order than anything of alike nature ever
given in our city before, ar.d their success
proved conclusively that our people are
gradually but steadily rising ta a higher
plans of culture. That the library which
has been the chief centre of our labors, has
been an important factor in this growth, I
think you will all agree.
It has been our labor for that objective
point in our work that has absorbed bo
much of our time aud strength in the
past, that has prevented us from doing all
we could have wished in the way of lite
rary culture. No one, however, cun regret
for one instant what has been done in thit
direction, especially as our important
change will soon occur in the statuu of the
horary, which will give us more tune to
devute to our own self improvement, while
it relieves us of the great responsibility of
providing for tho maintenance of the li
brary, aud puts it upon a sound fiuiiucial
basis and a broad platform, such as wo
have all looked forward to troiu the begin
ning. It will be with mingled feelings ot
pride, pleasure and regret that we shall
convey the trust which we have guarded so
sacredly for all these years into hands
stronger than our own; pleasure that they
will be so fully competent to assume the
tank which has been to us a labor of love;
pride that wo have been able to bring our
desire, through the wise farsightedness of
our intelligent city council to such a suc
cessful fulfillment, and some alight regret
that this beloved child of our youth is a
child no longer, but reaching out to a
broader and wider life.
I need not say that wo shall remain what
we have always been the Woman's Club
and Library Association, as truly interested
In the welfare of tho free public library a
when it was our own private property, and
as ready to labor for its success and pros
perity and the public benefit. In less
than a decade from this date wo shall hope
to Bee the Cairo Free Tublic Library and
Reading Room, tho foundation of which
this association has laid, sustained hy tho
hearty co-operation of nil intelligent und
public spirited citizens nnd ably managed
by both the men and vfomen of tho city,
working harmoniously together aro in
stitution of which we may justly bo proud.
That my own dream which to many seem
ed chimerical, indeed, several years ago
that of a free library nnd rending room,
with a museum and art gallery attached
will mime time be fully realized, I havo
not a doubt. Already a promise of grand
fulfillment dawns upou tho horizon, nnd in
the growth and c.pumliu;r. prespeiity of
our city we shall not bo left behind. As
Jacob served faithfully for Rachel other
seven yews besides the first seven, so let
us, having .accomplished so much in our
first term ot patient effort, bend all our
faith and energies to the grand work of
the glorious fiituro.
You will, as will also your readers, bo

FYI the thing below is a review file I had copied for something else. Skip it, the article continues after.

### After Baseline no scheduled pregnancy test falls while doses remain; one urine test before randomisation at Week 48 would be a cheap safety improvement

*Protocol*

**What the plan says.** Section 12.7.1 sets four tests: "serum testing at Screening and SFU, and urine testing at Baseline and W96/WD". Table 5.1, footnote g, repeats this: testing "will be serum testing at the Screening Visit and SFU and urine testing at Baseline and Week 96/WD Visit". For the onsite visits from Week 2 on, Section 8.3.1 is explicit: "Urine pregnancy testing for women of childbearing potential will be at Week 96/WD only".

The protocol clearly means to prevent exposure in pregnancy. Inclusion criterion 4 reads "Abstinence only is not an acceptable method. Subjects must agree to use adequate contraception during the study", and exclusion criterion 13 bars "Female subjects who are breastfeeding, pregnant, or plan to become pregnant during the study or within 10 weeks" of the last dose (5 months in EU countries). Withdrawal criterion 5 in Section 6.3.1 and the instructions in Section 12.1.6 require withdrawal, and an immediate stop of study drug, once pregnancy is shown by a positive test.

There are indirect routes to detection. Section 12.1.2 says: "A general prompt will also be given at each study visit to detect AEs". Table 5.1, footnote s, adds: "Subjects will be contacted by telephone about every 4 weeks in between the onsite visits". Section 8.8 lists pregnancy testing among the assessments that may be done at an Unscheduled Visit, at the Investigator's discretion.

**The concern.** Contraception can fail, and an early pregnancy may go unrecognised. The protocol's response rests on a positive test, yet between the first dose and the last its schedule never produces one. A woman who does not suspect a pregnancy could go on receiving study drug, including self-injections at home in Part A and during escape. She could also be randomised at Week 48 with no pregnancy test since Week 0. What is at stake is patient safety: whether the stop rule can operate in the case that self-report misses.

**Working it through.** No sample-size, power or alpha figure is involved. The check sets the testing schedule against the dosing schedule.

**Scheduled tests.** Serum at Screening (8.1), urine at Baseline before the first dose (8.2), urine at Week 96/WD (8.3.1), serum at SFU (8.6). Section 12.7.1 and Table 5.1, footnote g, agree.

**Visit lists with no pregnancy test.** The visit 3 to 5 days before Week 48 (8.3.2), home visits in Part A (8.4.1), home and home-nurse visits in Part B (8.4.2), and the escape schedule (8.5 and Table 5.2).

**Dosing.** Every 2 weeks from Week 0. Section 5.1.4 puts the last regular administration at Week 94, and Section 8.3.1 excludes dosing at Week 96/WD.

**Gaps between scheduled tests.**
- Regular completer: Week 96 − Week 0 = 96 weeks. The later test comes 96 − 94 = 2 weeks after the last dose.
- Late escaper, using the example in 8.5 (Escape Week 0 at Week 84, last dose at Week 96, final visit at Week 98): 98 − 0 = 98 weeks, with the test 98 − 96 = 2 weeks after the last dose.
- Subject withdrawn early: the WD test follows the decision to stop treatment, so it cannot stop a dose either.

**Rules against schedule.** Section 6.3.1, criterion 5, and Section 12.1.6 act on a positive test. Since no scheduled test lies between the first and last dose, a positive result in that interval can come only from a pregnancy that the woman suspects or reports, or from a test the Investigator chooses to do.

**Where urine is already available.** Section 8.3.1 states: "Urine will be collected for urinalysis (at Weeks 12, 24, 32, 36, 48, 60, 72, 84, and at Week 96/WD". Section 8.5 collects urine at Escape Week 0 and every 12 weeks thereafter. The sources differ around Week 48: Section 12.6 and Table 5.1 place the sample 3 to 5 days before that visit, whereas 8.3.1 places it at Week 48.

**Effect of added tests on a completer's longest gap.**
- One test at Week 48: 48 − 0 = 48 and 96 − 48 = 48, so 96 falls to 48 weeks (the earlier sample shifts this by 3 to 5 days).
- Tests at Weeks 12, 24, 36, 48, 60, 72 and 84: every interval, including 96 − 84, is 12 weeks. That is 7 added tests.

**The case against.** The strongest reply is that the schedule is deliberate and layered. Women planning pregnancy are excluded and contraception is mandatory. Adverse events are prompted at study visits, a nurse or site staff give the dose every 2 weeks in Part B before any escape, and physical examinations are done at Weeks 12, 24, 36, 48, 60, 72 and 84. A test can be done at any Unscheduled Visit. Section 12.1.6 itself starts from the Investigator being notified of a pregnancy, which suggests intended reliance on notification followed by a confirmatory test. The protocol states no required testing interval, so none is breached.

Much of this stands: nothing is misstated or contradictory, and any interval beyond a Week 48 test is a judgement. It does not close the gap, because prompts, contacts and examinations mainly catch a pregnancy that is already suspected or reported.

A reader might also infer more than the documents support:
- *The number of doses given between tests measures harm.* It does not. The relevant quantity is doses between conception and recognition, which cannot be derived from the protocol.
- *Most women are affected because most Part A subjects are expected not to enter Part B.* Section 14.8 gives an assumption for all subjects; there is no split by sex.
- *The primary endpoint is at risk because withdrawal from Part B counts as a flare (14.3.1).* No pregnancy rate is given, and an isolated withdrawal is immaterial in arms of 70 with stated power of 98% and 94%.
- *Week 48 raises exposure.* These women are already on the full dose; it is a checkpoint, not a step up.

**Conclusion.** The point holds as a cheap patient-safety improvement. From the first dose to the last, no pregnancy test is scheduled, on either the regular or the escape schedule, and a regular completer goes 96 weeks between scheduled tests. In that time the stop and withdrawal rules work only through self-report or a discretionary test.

surprised by a letter with this caption so
early in the season from ''dear old Dixon"
as my lady acquaintances of Evansville
call this delightful retreat among the hills;
a retreat, because 'tis hero that, in
summer, broiling humanity retreats from
tho stifling heat and finds sweet re
pose with renewed utrength and health,
away from heat, and uust, and mosquitoes,
and cares and troubles great aud small. Tho
new proprietor, Mr. Jos Lemon, is making
thiugs lively, getting ready for tho hosts
that will visit him this summer. At pres
ent the visitors come nnd go, and are,
most of them, members of the "dear de
lightful drummer" class, one of whom I
am which; many of them young, all ol
them beautiful, and most of them hailing
from Evansville. Thirteen of us at one
time last week awakened the valley echoes
in nnd around the "First Ivies" cave, the
drummers delight of course, but where the
first kiss comes in is hard to determine.
We find a great many improvements
going on; several new cotages are in course
of building; a fine new store has taken
the place of the old one; the cottages are
being ceiled over head, laying an embargo
on practical jokes; a reception room with
barber shop and wash room near at hand;
new roadB; new fences; a fine flower gar
den; feed stable, etc. All of which tends
MAKING THE SI'IUNO MORE COMFORTABLE
Without at all interfering with the happy-go-lucky
life that visitors come here to
The proprietor expects to be ready to re
ceive a few health seekers by the first of
next month. In the meantime, now beds,
iron bed-steads with wire springs and
mattresses, and new and simple furniture
suitable for camp life will be placed in the
rooms, while spring chickens and fine
beeves and lambs are being made ready to
meet the enormous appetites evoked by tho
spring water. They will b11 bo needed.
A round dozen lady teachers from Evans
ville, just turned loose from school, expect
to spend a month or two here and hundreds
of other people will come and go, not only
from ours but also from your city and Pa
ducah, Golconda, Metropolis, St. Louis aad
all other places and "Hurali for Dixon."
Yours in haste,
"THAT MISGUIDED TYPO."
Dear Mr. I'.dilor:
Seriously hopeing that your labors as
editor-in-chief of the ("first aud only")
"great religious organ of the west" may
never terminate in the hopeless condition
ot mental prostration ascribed to your fel
low townsman and predecessor, Mr. Obcrly
I must still beg of you to go down deep
enough in your theological researches to
discover a full and compensating punish
ment for the man who would "set up"
"blossom" "for .bloom;" and who could
muke one sty "finds he kf.sts beneath the
grassces" etc; to say nothing of that.chango
in punctuating that would, of itself, drive
a less patient (?) and poetical soul (?) mad
with despair and mortification, that per
vades the entire string of verses. Nothing
less, Mr. editor, will heal my wounded
vanity than to know some one of your
Christian citizens (to whom, alone, belong
this peculiar prerogative exempt
from punishment to themselves) has
armed himself with a big club and No. 11